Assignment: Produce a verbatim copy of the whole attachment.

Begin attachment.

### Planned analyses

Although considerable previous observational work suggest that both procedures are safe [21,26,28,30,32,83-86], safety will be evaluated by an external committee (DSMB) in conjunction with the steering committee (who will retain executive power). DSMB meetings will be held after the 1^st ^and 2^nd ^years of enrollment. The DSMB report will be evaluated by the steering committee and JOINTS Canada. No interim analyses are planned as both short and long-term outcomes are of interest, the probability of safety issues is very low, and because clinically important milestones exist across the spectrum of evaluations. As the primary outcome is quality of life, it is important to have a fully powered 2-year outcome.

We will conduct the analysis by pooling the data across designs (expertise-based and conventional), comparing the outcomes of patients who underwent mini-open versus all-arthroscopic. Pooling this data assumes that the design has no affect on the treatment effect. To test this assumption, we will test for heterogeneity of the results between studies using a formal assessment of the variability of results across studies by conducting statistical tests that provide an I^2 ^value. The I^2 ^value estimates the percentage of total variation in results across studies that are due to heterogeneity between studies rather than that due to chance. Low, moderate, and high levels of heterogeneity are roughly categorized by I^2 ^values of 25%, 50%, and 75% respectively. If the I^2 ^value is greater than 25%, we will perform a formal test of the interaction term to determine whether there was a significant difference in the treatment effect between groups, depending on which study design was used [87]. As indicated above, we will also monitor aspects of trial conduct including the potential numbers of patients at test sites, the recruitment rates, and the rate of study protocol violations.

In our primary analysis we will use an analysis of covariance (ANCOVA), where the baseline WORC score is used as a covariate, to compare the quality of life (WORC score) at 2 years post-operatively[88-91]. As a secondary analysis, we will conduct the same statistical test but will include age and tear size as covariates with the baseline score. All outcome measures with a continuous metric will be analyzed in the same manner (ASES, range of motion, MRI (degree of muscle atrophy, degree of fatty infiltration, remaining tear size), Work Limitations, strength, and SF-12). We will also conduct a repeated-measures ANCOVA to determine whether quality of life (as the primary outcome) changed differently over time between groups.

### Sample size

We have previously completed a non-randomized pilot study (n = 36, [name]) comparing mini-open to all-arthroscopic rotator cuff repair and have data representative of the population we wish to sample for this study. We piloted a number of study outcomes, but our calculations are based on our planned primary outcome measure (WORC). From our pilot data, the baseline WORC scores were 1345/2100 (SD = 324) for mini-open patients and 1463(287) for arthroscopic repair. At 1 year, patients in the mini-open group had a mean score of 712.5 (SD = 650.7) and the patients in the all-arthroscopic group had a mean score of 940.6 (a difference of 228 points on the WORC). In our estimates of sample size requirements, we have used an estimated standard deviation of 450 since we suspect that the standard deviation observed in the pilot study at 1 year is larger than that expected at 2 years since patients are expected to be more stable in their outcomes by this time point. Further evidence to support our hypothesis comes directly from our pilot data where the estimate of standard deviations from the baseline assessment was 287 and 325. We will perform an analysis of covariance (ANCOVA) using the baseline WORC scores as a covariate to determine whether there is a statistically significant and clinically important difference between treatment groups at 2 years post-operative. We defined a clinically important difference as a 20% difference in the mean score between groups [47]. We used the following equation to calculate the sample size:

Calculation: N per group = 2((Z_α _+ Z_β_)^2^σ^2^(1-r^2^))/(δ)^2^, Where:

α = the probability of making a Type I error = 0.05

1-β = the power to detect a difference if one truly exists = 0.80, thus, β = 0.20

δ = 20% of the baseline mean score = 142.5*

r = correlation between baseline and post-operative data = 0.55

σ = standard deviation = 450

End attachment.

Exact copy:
### Planned analyses

Although considerable previous observational work suggest that both procedures are safe [21,26,28,30,32,83-86], safety will be evaluated by an external committee (DSMB) in conjunction with the steering committee (who will retain executive power). DSMB meetings will be held after the 1^st ^and 2^nd ^years of enrollment. The DSMB report will be evaluated by the steering committee and JOINTS Canada. No interim analyses are planned as both short and long-term outcomes are of interest, the probability of safety issues is very low, and because clinically important milestones exist across the spectrum of evaluations. As the primary outcome is quality of life, it is important to have a fully powered 2-year outcome.

We will conduct the analysis by pooling the data across designs (expertise-based and conventional), comparing the outcomes of patients who underwent mini-open versus all-arthroscopic. Pooling this data assumes that the design has no affect on the treatment effect. To test this assumption, we will test for heterogeneity of the results between studies using a formal assessment of the variability of results across studies by conducting statistical tests that provide an I^2 ^value. The I^2 ^value estimates the percentage of total variation in results across studies that are due to heterogeneity between studies rather than that due to chance. Low, moderate, and high levels of heterogeneity are roughly categorized by I^2 ^values of 25%, 50%, and 75% respectively. If the I^2 ^value is greater than 25%, we will perform a formal test of the interaction term to determine whether there was a significant difference in the treatment effect between groups, depending on which study design was used [87]. As indicated above, we will also monitor aspects of trial conduct including the potential numbers of patients at test sites, the recruitment rates, and the rate of study protocol violations.

In our primary analysis we will use an analysis of covariance (ANCOVA), where the baseline WORC score is used as a covariate, to compare the quality of life (WORC score) at 2 years post-operatively[88-91]. As a secondary analysis, we will conduct the same statistical test but will include age and tear size as covariates with the baseline score. All outcome measures with a continuous metric will be analyzed in the same manner (ASES, range of motion, MRI (degree of muscle atrophy, degree of fatty infiltration, remaining tear size), Work Limitations, strength, and SF-12). We will also conduct a repeated-measures ANCOVA to determine whether quality of life (as the primary outcome) changed differently over time between groups.

### Sample size

We have previously completed a non-randomized pilot study (n = 36, [name]) comparing mini-open to all-arthroscopic rotator cuff repair and have data representative of the population we wish to sample for this study. We piloted a number of study outcomes, but our calculations are based on our planned primary outcome measure (WORC). From our pilot data, the baseline WORC scores were 1345/2100 (SD = 324) for mini-open patients and 1463(287) for arthroscopic repair. At 1 year, patients in the mini-open group had a mean score of 712.5 (SD = 650.7) and the patients in the all-arthroscopic group had a mean score of 940.6 (a difference of 228 points on the WORC). In our estimates of sample size requirements, we have used an estimated standard deviation of 450 since we suspect that the standard deviation observed in the pilot study at 1 year is larger than that expected at 2 years since patients are expected to be more stable in their outcomes by this time point. Further evidence to support our hypothesis comes directly from our pilot data where the estimate of standard deviations from the baseline assessment was 287 and 325. We will perform an analysis of covariance (ANCOVA) using the baseline WORC scores as a covariate to determine whether there is a statistically significant and clinically important difference between treatment groups at 2 years post-operative. We defined a clinically important difference as a 20% difference in the mean score between groups [47]. We used the following equation to calculate the sample size:

Calculation: N per group = 2((Z_α _+ Z_β_)^2^σ^2^(1-r^2^))/(δ)^2^, Where:

α = the probability of making a Type I error = 0.05

1-β = the power to detect a difference if one truly exists = 0.80, thus, β = 0.20

δ = 20% of the baseline mean score = 142.5*

r = correlation between baseline and post-operative data = 0.55

σ = standard deviation = 450